Cryptoassets decentralised finance consultation
The CIOT and ATT have responded to the second consultation by HMRC on the tax treatment of decentralised finance lending and staking of cryptoassets.
Back in July 2022, HMRC issued a call for evidence on the tax treatment of decentralised finance (DeFi) transactions, considering if and to what extent the staking and loaning of cryptoassets should be subject to capital gains tax (CGT). Three alternative suggestions were made: applying repo and stock lending rules to these transactions; treating such transactions as ‘no-gain/no-loss’; and creating an entirely separate set of rules for DeFi transactions. The joint CIOT and ATT response was in favour of the third of these options. Whilst the other two would be an improvement, they would do little to reduce the administrative reporting burdens for taxpayers and agents. We went further by restating our view that specific legislation is needed for cryptoassets generally – not just for DeFi transactions.
In April 2023, a further consultation was released, containing draft rules proposing to disregard CGT when a cryptoasset is disposed of as part of lending or staking (or exchanged for a token representing the right to return) and where there is a right to withdraw at least the same quantity of the same type of tokens. This is more in tune with the economic reality of DeFi investment, with tax only applying once cryptoassets are converted into fiat currencies or other cryptoassets, and we were in favour of the draft proposals.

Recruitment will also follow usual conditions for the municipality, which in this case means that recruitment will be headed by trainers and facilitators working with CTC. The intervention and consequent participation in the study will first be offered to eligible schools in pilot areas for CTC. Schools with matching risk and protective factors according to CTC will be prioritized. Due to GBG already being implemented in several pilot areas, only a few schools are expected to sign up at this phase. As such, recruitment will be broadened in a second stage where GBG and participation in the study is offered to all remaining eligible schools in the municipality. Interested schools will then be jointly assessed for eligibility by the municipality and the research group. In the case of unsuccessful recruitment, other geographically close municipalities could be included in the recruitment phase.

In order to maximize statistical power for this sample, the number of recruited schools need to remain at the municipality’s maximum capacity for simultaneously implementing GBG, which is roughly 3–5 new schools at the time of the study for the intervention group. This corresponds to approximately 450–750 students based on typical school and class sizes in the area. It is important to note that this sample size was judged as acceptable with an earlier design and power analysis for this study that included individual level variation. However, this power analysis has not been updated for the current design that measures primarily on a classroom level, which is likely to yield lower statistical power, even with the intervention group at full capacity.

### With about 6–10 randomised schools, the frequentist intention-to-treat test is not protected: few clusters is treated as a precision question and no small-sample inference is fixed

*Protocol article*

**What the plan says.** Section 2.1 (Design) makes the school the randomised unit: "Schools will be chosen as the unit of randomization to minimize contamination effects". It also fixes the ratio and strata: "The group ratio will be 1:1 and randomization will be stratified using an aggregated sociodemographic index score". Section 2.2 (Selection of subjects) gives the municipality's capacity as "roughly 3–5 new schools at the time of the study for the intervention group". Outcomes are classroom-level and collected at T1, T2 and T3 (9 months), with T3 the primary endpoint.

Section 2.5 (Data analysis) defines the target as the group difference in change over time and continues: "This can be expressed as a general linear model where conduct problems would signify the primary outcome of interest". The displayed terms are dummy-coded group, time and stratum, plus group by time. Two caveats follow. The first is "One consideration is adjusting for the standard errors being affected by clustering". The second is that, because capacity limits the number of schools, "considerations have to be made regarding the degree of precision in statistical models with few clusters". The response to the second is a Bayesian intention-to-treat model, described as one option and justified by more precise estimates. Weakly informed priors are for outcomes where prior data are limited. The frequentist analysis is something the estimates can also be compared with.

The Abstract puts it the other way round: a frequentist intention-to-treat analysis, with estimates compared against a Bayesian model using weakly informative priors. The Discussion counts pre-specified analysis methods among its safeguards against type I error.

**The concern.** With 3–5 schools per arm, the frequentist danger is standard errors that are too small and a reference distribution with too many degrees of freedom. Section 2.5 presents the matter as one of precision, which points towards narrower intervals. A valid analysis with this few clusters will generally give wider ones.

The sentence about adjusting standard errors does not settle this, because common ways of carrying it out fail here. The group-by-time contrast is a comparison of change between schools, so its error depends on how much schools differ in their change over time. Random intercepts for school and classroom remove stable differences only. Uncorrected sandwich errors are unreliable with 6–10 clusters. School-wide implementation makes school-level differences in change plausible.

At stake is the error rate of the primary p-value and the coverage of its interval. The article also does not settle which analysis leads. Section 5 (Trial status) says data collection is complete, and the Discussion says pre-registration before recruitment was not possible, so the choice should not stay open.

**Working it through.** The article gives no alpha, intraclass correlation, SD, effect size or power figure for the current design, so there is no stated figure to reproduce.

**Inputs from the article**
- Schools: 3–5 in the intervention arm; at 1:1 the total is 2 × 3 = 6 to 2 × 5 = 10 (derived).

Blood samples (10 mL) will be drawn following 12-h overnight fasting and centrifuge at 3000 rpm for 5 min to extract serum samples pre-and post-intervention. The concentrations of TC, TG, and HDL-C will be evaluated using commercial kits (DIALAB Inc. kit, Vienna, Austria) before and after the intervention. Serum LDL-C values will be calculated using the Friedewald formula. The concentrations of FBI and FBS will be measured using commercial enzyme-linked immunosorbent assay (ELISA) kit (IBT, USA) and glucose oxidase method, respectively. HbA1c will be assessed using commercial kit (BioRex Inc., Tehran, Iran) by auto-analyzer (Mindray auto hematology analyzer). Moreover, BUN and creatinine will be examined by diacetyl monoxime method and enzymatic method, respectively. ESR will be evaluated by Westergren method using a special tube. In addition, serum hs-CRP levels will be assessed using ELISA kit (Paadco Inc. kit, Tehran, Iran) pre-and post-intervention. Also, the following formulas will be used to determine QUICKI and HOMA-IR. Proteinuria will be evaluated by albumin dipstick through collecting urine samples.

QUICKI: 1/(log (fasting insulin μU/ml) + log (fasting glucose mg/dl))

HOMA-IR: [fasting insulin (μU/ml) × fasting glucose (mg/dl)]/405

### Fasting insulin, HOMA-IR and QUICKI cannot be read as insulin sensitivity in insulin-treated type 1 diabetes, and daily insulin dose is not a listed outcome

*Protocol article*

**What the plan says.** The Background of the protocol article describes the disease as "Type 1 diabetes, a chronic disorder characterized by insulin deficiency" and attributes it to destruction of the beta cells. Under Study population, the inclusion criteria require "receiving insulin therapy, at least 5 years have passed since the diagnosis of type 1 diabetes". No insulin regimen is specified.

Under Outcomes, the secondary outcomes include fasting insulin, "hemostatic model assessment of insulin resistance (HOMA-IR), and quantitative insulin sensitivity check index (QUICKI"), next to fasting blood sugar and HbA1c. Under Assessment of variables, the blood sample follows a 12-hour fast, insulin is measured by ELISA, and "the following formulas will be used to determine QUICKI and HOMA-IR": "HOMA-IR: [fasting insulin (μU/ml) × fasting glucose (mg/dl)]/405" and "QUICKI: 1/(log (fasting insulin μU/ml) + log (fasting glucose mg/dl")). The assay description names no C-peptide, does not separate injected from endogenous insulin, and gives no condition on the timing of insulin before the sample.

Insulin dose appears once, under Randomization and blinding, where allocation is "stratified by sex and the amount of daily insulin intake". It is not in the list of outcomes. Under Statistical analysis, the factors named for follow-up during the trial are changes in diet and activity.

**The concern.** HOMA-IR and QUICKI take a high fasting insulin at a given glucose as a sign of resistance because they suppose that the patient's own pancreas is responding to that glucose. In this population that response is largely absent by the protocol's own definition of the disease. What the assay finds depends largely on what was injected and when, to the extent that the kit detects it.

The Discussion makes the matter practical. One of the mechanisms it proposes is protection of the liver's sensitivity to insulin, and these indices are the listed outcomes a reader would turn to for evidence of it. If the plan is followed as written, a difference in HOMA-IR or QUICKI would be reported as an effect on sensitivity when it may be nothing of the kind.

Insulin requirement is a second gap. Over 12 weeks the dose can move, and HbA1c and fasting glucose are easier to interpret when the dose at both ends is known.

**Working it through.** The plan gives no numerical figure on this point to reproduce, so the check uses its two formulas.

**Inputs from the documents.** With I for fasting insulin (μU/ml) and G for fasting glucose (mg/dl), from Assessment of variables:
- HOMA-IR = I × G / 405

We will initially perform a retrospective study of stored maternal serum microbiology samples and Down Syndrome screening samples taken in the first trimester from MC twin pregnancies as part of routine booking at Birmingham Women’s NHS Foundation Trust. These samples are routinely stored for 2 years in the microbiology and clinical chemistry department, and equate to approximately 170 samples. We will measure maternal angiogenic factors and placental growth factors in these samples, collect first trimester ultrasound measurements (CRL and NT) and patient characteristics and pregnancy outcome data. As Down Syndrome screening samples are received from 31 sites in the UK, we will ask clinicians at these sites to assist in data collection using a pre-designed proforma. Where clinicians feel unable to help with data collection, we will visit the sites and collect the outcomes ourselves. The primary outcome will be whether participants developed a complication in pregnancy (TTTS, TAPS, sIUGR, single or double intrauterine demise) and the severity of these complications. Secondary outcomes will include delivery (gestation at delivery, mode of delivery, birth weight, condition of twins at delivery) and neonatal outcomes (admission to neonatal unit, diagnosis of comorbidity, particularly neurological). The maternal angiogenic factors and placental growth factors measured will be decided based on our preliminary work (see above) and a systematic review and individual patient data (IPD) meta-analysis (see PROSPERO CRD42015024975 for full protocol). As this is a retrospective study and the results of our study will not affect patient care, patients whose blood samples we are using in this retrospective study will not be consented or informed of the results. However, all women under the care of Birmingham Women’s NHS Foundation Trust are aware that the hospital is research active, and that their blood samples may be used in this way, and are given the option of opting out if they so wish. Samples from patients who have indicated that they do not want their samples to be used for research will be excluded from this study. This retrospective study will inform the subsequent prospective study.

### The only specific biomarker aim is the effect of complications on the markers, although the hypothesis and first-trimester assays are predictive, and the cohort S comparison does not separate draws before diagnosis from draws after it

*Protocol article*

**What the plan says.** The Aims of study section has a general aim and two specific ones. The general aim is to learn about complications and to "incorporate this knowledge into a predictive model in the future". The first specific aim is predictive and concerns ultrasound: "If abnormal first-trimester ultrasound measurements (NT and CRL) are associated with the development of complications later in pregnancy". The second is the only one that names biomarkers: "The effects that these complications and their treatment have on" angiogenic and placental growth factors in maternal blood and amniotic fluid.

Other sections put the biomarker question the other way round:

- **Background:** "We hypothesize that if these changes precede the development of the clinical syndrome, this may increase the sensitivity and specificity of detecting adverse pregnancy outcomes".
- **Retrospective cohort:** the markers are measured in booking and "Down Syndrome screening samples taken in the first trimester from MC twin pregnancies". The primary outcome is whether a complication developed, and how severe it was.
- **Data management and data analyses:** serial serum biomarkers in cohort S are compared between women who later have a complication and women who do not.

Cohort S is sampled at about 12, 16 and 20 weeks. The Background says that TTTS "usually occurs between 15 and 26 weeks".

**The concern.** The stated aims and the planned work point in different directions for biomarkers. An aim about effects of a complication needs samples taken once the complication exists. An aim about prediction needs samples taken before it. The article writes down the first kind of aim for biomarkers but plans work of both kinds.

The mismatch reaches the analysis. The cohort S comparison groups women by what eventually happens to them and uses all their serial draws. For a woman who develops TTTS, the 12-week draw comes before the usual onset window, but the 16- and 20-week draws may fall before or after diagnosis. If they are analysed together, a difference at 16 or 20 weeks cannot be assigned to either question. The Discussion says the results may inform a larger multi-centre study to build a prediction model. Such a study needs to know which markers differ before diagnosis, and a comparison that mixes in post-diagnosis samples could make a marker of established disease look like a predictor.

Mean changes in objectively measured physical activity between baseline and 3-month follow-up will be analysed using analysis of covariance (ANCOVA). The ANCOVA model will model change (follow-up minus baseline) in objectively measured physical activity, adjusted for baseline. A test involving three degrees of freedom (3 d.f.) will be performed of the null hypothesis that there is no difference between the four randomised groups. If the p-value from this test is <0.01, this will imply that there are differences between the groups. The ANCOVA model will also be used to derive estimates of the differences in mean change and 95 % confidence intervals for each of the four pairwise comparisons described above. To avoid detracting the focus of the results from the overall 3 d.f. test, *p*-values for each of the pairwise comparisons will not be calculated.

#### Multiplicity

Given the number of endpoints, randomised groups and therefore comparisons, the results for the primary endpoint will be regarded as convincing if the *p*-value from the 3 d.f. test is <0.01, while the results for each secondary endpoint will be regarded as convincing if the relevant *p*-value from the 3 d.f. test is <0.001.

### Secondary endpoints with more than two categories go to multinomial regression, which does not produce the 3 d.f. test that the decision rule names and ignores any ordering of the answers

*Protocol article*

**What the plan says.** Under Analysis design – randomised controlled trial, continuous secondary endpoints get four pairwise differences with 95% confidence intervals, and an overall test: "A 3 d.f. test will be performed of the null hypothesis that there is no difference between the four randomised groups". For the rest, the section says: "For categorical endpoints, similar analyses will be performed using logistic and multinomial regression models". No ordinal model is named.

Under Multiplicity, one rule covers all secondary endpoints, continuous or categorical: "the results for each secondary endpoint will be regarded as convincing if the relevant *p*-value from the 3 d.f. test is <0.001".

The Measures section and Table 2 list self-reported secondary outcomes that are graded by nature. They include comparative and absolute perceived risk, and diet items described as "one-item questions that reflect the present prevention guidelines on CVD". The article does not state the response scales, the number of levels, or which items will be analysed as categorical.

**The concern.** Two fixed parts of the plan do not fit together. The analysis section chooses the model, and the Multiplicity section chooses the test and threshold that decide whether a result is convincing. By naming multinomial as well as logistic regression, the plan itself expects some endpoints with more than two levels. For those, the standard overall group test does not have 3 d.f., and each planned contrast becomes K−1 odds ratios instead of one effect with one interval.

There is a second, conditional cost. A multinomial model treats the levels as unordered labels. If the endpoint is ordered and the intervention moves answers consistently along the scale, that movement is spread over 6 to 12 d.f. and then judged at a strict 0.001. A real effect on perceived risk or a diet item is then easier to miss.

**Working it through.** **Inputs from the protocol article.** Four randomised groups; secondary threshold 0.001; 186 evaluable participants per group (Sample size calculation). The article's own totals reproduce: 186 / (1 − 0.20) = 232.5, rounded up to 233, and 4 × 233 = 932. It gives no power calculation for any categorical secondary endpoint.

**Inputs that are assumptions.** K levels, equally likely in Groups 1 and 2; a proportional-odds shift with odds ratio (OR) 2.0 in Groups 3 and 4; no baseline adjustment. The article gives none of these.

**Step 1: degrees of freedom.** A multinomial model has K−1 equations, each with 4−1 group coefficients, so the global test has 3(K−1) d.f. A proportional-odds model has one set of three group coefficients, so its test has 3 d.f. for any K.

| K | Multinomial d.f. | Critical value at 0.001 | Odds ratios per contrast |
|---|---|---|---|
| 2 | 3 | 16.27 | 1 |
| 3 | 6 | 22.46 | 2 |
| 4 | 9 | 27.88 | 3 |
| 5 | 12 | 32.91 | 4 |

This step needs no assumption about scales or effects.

A further aspect was the tax treatment of the ‘rewards’ (that is the returns) from staking. The current position is rather confusing, with both capital and revenue tax treatment being a possibility. To date, our preference has been for capital treatment. This would reduce the administrative burden of having to isolate and report the rewards separately from the principal and further reflect the reality of DeFi investment which usually involves re-investment of the rewards. However, the proposal within this latest consultation is to treat these rewards as income. Whilst a definitive set of rules would be welcome, we disagree with this proposal.
We also used this second consultation response as a further opportunity to press home our call for a comprehensive and tailored set of legislation for cryptoassets beyond DeFi transactions. Cryptoassets have unique characteristics and usages beyond conventional investments, and they need their own legislation which reflects that. Given the sheer volume of transactions that can take place, we need rules which minimise the burden of the reporting requirements. Whilst the DeFi proposals will help, CIOT and ATT will continue to push for wider reform.